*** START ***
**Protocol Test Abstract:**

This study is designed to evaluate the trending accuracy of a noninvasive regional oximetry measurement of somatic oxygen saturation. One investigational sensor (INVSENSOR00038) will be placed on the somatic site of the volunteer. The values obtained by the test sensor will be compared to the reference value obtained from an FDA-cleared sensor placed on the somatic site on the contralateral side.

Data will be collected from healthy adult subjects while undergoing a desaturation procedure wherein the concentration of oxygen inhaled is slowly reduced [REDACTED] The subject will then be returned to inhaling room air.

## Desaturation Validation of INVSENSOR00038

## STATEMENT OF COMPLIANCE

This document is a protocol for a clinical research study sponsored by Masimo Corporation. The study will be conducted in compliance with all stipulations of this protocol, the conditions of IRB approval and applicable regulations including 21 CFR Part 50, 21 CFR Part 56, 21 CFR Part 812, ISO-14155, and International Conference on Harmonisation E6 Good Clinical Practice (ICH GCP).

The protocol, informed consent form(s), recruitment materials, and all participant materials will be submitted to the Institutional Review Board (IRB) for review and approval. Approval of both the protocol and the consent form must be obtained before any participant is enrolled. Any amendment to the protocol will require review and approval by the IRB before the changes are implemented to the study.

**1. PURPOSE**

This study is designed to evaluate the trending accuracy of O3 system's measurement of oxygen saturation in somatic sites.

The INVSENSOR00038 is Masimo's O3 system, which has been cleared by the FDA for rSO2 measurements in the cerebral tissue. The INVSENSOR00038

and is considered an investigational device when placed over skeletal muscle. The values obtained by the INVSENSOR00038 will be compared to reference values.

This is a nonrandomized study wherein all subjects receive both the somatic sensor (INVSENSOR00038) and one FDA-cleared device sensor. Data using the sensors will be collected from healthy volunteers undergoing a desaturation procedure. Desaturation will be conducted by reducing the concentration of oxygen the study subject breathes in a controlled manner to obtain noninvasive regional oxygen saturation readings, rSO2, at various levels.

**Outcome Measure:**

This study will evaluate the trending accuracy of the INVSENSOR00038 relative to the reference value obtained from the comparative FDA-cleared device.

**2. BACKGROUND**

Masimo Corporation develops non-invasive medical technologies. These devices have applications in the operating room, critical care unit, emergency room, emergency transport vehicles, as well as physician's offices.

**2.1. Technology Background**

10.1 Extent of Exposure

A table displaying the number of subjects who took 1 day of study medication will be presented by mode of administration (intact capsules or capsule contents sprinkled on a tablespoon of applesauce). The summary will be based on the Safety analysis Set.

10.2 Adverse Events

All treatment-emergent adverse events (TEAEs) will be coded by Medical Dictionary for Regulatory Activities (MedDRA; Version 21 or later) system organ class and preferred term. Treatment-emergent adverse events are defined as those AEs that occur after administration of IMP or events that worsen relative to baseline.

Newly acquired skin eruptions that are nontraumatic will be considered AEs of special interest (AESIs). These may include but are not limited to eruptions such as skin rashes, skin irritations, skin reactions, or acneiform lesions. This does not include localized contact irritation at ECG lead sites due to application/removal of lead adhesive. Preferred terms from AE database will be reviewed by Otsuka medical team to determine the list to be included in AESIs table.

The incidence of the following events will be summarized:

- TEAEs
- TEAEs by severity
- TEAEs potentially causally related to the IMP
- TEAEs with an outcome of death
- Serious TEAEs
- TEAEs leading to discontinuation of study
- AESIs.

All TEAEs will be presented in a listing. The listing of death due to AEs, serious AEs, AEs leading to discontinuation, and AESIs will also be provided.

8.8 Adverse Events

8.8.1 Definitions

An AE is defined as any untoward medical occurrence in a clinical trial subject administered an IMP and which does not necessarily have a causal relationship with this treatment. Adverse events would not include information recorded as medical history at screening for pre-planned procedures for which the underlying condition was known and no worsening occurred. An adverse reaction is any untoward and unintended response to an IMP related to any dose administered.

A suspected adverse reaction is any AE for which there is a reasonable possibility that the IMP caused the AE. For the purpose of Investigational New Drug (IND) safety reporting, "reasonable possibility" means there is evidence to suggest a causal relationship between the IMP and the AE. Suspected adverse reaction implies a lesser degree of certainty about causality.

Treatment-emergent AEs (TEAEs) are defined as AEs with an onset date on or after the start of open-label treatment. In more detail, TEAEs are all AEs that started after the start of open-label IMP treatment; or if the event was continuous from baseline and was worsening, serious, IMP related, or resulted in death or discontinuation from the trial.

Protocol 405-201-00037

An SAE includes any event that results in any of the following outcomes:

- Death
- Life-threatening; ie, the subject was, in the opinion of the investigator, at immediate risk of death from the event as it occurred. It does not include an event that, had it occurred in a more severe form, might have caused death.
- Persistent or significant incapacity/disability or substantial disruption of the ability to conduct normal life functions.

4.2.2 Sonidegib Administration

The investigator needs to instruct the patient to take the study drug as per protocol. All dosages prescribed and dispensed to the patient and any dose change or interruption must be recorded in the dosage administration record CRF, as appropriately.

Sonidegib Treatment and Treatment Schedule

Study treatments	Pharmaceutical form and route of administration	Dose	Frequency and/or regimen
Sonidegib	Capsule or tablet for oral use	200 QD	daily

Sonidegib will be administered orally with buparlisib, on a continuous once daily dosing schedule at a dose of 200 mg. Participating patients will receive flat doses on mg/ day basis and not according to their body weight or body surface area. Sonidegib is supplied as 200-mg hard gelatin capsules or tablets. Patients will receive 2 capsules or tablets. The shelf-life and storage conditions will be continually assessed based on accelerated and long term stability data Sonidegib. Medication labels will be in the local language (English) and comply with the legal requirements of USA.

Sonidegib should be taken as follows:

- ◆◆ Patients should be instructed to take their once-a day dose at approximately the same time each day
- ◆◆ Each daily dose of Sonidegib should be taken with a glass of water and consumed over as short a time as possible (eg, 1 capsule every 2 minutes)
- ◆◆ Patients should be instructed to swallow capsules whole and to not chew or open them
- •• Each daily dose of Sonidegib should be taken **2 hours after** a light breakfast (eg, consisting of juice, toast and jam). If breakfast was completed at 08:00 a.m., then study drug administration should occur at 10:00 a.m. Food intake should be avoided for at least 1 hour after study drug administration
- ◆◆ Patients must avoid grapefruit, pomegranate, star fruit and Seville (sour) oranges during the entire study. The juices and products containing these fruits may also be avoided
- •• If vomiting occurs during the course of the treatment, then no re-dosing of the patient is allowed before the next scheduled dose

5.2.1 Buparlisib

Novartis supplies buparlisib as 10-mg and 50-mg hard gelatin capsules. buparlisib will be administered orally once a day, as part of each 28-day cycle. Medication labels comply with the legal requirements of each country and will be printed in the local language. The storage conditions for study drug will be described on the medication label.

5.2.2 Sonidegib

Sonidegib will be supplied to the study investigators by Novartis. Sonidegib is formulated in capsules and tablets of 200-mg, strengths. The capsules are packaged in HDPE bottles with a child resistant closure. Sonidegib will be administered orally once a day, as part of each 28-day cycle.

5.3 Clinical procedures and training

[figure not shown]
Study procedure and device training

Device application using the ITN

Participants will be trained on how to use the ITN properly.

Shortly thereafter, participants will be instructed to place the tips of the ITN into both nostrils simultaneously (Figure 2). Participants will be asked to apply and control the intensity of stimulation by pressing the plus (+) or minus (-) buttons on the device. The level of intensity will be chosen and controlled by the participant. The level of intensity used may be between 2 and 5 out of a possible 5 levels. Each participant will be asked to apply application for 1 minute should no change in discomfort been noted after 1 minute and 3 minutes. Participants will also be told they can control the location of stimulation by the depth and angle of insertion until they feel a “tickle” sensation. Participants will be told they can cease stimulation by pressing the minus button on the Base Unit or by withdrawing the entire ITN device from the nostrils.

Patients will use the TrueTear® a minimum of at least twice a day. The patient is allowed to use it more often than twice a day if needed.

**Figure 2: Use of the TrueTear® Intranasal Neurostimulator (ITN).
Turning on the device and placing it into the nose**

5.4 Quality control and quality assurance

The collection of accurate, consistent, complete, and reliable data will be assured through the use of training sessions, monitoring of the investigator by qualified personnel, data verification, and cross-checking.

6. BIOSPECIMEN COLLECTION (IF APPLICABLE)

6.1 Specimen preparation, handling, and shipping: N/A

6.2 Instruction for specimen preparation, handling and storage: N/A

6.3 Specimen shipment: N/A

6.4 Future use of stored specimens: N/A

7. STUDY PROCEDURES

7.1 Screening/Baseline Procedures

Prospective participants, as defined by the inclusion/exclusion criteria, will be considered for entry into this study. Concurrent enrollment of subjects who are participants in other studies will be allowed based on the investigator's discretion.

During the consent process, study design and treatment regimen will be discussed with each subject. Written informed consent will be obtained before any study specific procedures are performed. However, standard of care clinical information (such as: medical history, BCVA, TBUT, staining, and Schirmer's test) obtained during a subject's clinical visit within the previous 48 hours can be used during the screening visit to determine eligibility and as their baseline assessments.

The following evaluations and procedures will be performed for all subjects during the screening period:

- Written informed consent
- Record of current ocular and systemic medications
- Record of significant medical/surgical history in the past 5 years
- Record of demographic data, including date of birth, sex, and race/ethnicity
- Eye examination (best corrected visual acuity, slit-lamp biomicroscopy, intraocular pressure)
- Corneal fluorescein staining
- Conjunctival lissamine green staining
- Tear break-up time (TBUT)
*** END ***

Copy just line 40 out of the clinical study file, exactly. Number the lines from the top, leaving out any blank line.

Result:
- Life-threatening; ie, the subject was, in the opinion of the investigator, at immediate risk of death from the event as it occurred. It does not include an event that, had it occurred in a more severe form, might have caused death.